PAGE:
»  Prayers of the faithful: Invite persons from each community to create prayers that speak to what is most on the hearts and minds of those members. It is important to pay attention to cultural nuances. Perhaps the least desirable option is to translate one community’s prayers into the other language.

»  Presentation of the Gifts: Minimally, there is intergenerational representation from both communities. Cultural dance or other gesture of gift-giving is incorporated when appropriate.

»  Eucharistic prayer: There are many good bilingual music settings for the Mass parts. In the spoken text, the (hopefully bilingual, bicultural) priest often uses personal discretion for where to change from one language to the other.
For example, often the bread is blessed in one language and the wine in the other.

»  The Lord's Prayer: All present are invited to join hands as one community and to pray in the language of choice.

»  Final blessing: Said in the language not used for the opening greeting.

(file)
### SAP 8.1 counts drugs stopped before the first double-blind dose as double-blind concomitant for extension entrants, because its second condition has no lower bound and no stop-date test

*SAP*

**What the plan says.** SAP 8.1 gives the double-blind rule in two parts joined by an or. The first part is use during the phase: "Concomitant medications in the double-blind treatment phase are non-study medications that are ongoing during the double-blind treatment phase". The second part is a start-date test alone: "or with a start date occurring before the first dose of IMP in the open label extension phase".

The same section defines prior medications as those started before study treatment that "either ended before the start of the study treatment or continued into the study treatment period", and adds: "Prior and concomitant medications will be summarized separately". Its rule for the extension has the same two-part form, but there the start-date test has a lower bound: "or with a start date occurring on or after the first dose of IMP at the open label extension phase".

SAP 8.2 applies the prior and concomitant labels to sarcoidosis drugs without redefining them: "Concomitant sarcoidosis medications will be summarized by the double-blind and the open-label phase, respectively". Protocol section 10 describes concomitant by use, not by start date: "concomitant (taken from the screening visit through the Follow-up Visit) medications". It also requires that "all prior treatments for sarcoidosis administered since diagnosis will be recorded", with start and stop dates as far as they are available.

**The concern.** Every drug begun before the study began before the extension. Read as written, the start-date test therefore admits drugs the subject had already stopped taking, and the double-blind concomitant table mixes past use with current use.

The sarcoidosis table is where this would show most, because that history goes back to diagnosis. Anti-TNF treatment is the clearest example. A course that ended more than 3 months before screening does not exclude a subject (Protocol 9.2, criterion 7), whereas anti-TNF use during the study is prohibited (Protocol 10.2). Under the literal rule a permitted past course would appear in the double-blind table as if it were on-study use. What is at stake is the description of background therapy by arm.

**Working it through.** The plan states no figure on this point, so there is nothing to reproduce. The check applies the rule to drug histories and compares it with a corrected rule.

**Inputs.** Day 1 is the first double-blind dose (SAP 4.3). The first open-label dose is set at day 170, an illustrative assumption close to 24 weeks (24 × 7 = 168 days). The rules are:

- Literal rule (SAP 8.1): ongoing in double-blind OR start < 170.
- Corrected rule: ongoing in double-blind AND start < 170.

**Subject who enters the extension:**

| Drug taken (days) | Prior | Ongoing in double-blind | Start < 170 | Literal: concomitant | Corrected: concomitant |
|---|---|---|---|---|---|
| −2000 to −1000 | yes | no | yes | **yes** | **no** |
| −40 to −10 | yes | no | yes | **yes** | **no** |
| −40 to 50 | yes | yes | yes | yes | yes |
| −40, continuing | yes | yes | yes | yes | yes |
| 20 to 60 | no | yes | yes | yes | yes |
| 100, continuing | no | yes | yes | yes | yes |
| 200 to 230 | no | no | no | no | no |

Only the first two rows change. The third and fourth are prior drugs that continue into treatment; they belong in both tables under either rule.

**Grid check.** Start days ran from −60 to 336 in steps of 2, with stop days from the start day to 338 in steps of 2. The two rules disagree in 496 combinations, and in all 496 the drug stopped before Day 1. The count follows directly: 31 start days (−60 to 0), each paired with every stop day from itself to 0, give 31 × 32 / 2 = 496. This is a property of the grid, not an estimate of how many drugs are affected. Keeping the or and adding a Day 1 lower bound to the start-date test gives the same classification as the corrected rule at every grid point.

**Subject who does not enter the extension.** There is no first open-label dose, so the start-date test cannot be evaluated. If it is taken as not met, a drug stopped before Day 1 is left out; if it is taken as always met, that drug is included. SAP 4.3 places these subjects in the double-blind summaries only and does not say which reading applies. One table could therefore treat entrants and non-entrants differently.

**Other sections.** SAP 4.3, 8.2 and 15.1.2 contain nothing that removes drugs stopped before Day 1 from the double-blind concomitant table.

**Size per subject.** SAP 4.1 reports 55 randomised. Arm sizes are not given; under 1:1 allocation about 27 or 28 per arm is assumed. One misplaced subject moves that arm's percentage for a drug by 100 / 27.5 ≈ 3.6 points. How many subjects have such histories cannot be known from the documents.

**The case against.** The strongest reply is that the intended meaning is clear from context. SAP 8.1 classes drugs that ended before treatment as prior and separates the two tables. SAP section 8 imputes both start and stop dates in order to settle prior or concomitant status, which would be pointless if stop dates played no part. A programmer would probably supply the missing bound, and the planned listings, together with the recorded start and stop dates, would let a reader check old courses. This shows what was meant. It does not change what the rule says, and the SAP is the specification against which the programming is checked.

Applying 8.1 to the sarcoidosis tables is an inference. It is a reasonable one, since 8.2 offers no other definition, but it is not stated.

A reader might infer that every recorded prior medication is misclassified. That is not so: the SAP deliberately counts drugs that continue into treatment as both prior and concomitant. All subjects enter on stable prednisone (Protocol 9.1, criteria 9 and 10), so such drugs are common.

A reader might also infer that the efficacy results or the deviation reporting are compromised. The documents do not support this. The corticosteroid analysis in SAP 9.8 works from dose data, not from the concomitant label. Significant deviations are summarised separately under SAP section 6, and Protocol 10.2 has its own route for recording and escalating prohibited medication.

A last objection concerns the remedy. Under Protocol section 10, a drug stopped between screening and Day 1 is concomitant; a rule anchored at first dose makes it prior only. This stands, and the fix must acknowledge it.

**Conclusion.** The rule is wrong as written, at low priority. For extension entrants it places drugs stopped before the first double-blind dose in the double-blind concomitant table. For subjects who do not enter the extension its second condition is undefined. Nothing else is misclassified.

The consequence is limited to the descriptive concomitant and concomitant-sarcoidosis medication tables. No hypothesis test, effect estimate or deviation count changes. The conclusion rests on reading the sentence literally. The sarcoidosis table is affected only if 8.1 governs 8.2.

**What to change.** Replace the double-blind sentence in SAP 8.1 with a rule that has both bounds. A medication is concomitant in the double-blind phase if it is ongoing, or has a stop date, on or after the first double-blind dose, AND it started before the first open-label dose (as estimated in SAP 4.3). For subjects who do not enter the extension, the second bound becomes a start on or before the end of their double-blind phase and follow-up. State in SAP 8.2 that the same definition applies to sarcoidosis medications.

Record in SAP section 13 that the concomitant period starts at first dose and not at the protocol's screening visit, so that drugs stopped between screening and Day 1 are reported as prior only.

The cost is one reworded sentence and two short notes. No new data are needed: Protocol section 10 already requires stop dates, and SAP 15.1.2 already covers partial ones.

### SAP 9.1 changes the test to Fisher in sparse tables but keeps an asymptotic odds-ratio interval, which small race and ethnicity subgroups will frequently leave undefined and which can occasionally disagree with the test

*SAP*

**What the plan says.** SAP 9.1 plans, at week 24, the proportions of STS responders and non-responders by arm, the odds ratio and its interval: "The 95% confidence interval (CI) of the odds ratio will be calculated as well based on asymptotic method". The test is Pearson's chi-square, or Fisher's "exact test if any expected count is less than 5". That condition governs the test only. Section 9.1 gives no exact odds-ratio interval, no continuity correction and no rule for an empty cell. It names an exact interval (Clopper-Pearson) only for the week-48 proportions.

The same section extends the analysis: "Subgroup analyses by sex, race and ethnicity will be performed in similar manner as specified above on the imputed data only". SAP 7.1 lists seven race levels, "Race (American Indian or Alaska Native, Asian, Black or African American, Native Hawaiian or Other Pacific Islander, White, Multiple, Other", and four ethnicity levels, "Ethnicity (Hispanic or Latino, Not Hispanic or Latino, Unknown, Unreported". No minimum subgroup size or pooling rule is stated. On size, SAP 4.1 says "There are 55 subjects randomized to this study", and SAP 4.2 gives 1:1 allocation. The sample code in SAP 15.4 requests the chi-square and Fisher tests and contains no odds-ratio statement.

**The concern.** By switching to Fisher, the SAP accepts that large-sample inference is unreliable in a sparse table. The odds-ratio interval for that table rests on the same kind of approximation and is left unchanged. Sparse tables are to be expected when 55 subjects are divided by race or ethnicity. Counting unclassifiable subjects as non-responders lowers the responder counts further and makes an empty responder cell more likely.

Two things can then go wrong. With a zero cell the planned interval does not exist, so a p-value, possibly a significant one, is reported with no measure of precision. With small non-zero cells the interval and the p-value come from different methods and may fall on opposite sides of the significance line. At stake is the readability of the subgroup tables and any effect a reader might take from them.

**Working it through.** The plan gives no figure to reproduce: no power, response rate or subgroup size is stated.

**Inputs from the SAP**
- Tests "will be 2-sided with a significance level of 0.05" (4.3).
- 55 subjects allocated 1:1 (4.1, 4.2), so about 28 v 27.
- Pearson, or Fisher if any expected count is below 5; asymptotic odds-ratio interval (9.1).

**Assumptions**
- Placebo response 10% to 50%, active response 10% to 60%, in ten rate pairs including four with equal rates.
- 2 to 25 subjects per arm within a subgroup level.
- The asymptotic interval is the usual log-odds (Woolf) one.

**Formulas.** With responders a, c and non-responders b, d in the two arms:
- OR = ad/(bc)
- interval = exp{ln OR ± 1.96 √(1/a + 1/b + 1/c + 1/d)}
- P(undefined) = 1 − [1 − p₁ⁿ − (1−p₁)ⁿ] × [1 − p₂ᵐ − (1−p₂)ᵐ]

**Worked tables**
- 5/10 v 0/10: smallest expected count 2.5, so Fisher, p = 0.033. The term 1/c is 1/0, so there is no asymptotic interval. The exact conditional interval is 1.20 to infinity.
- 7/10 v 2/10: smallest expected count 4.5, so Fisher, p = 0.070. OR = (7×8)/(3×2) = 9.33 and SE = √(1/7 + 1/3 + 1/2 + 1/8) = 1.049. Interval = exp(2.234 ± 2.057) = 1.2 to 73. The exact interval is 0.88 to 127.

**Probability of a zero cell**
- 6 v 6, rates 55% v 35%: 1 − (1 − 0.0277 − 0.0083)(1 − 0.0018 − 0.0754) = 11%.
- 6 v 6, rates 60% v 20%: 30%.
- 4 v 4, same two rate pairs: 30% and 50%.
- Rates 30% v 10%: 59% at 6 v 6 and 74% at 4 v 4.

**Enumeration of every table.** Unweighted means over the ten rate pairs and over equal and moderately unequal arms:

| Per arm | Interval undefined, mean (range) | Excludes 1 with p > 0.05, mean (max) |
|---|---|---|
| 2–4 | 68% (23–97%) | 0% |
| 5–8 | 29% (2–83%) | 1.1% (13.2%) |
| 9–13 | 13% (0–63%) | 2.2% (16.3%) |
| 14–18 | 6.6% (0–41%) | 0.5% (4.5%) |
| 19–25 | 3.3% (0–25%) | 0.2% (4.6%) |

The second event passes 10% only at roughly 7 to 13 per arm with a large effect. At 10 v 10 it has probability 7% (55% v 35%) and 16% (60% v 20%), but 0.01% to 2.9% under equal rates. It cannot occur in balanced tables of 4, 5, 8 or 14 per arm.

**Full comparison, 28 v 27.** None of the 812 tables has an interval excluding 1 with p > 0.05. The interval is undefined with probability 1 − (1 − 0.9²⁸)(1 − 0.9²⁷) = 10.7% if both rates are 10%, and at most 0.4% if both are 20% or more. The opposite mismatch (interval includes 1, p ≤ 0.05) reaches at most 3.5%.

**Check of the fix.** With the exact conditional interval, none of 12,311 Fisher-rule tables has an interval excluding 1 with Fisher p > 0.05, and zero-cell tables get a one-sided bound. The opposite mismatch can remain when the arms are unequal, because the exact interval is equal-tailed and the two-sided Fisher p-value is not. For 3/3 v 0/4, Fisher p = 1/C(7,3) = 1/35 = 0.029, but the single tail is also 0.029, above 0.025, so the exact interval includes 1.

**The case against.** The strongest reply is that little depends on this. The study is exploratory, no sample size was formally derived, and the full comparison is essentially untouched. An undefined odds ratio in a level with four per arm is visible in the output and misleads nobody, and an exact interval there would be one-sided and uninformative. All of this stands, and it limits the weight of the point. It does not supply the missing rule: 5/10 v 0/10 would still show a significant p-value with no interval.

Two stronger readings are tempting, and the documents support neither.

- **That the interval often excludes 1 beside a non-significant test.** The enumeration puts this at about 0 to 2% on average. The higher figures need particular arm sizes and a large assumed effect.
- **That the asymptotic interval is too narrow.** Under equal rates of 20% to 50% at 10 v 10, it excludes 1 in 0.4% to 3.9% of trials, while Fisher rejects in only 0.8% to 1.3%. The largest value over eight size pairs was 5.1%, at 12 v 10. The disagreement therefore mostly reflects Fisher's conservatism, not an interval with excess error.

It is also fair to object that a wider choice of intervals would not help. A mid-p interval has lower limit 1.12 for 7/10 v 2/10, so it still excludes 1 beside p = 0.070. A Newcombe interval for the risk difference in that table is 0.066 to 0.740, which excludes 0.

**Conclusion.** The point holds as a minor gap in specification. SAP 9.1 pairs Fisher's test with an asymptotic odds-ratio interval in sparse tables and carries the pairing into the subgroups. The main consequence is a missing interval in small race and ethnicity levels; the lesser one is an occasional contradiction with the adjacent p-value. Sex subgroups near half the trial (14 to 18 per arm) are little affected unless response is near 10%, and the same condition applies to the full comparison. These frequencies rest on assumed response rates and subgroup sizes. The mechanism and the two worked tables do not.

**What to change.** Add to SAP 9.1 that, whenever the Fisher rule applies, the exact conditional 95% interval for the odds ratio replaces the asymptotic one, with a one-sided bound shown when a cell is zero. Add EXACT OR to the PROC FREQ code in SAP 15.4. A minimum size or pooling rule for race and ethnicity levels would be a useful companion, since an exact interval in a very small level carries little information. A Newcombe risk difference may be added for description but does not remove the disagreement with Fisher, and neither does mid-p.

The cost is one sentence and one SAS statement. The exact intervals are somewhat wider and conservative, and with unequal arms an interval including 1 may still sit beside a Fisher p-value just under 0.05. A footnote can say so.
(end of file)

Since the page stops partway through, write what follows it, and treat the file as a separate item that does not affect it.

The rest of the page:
Overall, look upon planning for a bilingual, bicultural liturgy as a creative task to make something new! For example, using bilingual Mass parts that are not overly familiar to either group is a “new” way of doing liturgy for the community as a whole. In the future, when such music is used, people will have a certain sense about the liturgy and hopefully a great spirit of anticipation and joy rather than resentment or bother. Provide ministers from both language communities with the opportunities to explore and practice unknown, uncomfortable music, readings, etc. in a lighthearted atmosphere that makes learning fun for all.

Photo credit for image no. 2: Maria Capouch

Anne Attea is Coordinator for Hispanic Ministry, Archdiocese of St. Paul and Minneapolis.


Liturgical Celebration of a Quinceañera